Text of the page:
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Transcript
Rock Instrumentation
A number of students have asked for some resources to help them learn the sound of the
common instruments in rock and roll. Most of the following is from a new rock history
textbook called What’s That Sound? By John Covach (W. W. Norton, 2006), for which I
wrote the accompanying on-line anthology. I have added some additional instruments
and examples and provided links and/or unit references to our course web site so you can
easily find the songs under discussion. For aural examples of the musical fundamentals
we’ve been working on in class (style beat, backbeat, forms, texture, etc.) please
reference http://www.people.ku.edu/~rfschwar/rocktermexs.doc.
I.
The rhythm section provides a foundation of rhythm and harmony
A. Drums and percussion—the heart of the rhythm section
1.
Establish the tempo and meter
2.
Establish the "feel" of a song
3.
The drum set:
a.
Snare drum (which sits on a stand between the drummer's
legs)
b.
Bass drum (played by the right foot) usually referred to as
the "kick" drum
c.
High-hat (two cymbals on a foot pedal stand that allows
them to be clamped together)
d.
Tom-toms mounted on the bass drum are called ride toms
“We Got the Beat” (Unit 17) is a good example of the
difference between snare and tom-toms; in the intro and final
verse (only drums), beats one and three are played on the tomtoms; the backbeat is on the snare. The drums solos in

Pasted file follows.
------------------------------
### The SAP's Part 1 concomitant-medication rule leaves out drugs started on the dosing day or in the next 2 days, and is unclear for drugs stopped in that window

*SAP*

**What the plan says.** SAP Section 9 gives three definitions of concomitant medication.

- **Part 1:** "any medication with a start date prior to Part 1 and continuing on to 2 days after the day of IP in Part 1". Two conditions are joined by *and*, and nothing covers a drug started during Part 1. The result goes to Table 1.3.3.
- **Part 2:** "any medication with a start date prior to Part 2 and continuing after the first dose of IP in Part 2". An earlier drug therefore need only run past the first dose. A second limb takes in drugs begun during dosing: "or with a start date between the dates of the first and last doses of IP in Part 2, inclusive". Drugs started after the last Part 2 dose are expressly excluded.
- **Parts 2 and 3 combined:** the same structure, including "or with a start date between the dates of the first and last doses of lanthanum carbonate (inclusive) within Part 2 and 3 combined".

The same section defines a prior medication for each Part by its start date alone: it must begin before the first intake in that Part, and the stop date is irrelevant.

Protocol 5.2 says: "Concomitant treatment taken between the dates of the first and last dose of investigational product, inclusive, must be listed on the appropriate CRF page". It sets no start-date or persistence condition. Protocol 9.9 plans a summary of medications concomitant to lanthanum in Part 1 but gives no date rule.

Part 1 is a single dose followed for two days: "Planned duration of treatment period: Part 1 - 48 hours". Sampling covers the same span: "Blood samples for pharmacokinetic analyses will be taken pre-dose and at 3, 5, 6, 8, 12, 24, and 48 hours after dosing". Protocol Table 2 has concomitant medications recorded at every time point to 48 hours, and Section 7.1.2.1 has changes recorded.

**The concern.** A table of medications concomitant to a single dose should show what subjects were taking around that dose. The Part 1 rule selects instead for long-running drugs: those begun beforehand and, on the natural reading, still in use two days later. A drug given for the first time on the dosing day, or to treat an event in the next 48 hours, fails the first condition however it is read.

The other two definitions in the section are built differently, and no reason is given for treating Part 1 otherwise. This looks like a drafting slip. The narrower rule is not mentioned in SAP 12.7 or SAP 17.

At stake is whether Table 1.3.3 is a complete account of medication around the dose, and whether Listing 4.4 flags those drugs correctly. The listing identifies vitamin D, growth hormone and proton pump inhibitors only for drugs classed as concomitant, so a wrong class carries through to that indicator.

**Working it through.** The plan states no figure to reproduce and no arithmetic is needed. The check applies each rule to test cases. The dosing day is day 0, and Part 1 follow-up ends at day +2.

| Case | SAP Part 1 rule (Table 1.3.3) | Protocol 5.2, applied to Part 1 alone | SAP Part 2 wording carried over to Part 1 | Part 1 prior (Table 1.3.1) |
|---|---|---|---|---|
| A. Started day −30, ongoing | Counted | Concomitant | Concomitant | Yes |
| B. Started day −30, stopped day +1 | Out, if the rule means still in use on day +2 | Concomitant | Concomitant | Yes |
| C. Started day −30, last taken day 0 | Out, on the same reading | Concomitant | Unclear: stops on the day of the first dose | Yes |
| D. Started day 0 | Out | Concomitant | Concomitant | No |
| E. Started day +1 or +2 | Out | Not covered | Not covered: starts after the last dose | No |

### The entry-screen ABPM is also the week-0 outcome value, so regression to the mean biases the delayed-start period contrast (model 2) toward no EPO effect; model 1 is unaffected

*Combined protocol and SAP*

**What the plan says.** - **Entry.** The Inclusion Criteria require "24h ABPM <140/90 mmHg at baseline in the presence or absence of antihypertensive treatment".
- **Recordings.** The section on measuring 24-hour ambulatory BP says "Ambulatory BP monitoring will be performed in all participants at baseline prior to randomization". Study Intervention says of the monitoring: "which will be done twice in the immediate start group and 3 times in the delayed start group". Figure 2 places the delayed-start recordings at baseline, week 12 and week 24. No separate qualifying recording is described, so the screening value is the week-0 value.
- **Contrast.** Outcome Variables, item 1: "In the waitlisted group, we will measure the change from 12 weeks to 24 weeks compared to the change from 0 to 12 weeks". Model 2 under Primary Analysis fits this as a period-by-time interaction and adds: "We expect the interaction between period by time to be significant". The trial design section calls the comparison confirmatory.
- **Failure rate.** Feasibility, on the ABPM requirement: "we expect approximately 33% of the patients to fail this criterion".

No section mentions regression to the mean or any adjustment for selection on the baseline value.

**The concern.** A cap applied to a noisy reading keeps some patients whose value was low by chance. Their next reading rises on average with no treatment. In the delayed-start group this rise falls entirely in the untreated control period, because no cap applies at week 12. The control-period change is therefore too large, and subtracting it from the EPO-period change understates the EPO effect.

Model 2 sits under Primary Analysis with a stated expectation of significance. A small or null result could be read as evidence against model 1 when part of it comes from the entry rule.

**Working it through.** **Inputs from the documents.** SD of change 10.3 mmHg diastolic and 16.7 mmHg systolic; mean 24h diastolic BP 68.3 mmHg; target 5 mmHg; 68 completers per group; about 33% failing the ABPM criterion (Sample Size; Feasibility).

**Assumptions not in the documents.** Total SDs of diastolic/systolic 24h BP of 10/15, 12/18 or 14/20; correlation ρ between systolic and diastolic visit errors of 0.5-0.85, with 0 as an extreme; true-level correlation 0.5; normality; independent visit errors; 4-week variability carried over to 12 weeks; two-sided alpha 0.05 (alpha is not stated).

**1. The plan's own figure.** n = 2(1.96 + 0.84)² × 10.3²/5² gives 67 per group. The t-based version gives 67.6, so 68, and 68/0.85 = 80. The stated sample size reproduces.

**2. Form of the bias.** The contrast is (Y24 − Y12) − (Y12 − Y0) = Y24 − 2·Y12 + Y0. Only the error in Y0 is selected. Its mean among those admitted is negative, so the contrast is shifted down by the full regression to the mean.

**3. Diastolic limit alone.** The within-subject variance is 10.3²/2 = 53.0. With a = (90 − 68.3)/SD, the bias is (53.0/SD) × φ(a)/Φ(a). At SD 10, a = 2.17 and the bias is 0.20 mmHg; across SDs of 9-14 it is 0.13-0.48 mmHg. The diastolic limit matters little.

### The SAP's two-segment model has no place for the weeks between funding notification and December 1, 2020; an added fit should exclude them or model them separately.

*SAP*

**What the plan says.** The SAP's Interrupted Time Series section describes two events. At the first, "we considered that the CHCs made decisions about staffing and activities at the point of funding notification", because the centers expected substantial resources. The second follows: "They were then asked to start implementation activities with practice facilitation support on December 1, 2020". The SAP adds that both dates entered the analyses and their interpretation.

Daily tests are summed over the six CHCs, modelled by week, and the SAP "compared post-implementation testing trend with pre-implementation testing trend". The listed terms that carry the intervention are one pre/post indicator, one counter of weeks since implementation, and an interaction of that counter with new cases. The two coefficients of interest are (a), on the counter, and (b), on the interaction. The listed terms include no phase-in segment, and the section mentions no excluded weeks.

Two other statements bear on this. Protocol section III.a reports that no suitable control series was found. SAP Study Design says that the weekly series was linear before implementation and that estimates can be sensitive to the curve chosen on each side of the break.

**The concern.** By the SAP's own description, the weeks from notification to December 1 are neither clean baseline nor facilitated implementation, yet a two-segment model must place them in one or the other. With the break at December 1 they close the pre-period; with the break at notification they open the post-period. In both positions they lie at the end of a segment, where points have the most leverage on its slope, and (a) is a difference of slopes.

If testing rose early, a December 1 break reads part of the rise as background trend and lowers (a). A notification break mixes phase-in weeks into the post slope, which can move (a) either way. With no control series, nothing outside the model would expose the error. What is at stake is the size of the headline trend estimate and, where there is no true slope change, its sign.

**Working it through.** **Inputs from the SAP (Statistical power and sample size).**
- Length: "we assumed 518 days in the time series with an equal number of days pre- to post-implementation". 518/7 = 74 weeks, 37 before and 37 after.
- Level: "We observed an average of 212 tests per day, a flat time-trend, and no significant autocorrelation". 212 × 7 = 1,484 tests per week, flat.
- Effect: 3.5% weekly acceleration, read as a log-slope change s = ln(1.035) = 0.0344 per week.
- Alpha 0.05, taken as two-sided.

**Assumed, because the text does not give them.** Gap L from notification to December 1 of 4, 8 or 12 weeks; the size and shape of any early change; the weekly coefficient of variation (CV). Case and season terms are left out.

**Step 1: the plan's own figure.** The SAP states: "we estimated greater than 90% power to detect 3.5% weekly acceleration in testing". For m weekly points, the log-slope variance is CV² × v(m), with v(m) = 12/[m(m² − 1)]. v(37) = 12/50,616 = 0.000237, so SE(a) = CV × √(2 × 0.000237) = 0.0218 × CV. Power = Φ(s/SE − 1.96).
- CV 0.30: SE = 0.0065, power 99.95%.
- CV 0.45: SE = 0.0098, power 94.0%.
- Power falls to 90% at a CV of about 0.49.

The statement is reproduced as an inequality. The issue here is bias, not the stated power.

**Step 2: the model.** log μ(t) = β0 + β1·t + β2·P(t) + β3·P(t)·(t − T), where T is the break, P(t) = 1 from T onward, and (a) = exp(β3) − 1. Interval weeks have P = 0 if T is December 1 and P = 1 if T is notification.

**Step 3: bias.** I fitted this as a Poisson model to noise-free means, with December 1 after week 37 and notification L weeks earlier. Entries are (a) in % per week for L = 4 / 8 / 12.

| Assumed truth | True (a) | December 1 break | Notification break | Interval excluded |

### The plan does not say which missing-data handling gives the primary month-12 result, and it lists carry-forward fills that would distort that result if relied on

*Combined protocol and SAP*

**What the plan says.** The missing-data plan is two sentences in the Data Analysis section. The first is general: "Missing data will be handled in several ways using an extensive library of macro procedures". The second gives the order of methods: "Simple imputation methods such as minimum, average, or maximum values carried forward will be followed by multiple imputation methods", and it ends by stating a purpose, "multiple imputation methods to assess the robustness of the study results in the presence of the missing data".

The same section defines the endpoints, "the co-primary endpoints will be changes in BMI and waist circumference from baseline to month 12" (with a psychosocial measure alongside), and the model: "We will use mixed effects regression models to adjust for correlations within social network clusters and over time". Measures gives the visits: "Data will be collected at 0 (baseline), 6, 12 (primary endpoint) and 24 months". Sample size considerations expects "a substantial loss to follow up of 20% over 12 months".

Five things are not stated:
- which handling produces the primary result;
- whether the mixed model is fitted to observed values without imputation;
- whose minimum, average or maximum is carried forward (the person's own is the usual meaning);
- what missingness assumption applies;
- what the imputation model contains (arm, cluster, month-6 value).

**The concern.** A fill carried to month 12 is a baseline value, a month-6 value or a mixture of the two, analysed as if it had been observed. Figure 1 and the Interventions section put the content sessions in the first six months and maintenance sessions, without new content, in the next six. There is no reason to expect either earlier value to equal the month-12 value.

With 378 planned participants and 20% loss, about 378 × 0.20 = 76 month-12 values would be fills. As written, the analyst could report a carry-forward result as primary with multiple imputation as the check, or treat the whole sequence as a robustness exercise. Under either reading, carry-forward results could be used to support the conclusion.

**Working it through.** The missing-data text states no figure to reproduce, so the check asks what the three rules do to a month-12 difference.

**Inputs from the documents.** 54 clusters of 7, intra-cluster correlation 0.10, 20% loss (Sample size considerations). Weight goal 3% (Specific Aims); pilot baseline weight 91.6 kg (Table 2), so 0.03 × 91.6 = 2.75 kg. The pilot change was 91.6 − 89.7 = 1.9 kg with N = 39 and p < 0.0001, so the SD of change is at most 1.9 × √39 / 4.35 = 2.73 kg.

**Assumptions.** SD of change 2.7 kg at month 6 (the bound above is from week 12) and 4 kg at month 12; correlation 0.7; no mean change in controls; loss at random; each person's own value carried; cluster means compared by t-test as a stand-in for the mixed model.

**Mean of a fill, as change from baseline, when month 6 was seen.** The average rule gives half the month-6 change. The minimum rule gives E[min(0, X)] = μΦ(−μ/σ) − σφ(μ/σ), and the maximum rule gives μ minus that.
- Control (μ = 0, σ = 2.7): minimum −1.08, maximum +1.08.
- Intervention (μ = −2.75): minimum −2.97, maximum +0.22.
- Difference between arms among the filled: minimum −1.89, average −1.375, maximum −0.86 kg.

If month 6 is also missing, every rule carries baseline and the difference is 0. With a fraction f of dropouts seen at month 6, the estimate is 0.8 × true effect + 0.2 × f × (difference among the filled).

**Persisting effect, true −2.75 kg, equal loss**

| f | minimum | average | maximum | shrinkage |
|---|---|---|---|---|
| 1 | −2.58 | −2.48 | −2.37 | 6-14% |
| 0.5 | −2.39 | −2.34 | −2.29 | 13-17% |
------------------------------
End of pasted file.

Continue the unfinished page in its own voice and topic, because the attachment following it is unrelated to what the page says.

“Wipeout” (Chapter 5) are on the floor tom
4.
e.
A floor tom (not fixed to the drum kit; it is free-standing)
Cymbals mounted on floor stands
a.
Ride cymbal
b.
Crash cymbal
Use Me (Chapter 14): Lots of crash cymbal
5.
6.
The number of tom-toms and cymbals used depends on the
drummer's taste and style of playing
Drummers play rhythmic patterns that incorporate the entire drum
set
a.
High-hat or ride cymbals are used for division of beats and
provide a steady stream of notes
b.
The bass (kick) drum and snare drum play on strong beats
or syncopated points for accents
c.
d.
Drummers usually play one pattern for verses and a
different one for bridges or choruses
Tom-toms break the pattern to lead from one section into
another section
Auxiliary percussion
Maracas: Bo Diddley (Chapter 4), Good Vibrations (5) (D section)
Conga drums: Oye Como Va (chapter 12)
Triangle: Save the Last Dance for Me (chapter 5)
Tambourine: We Can Work It Out (chapter 7); Sledgehammer (17)
Wood block: Uncle John’s Band (chapter 10)
Cow bell! Don’t Bring Me Down (15)
B.
Bass
1.
2.
3.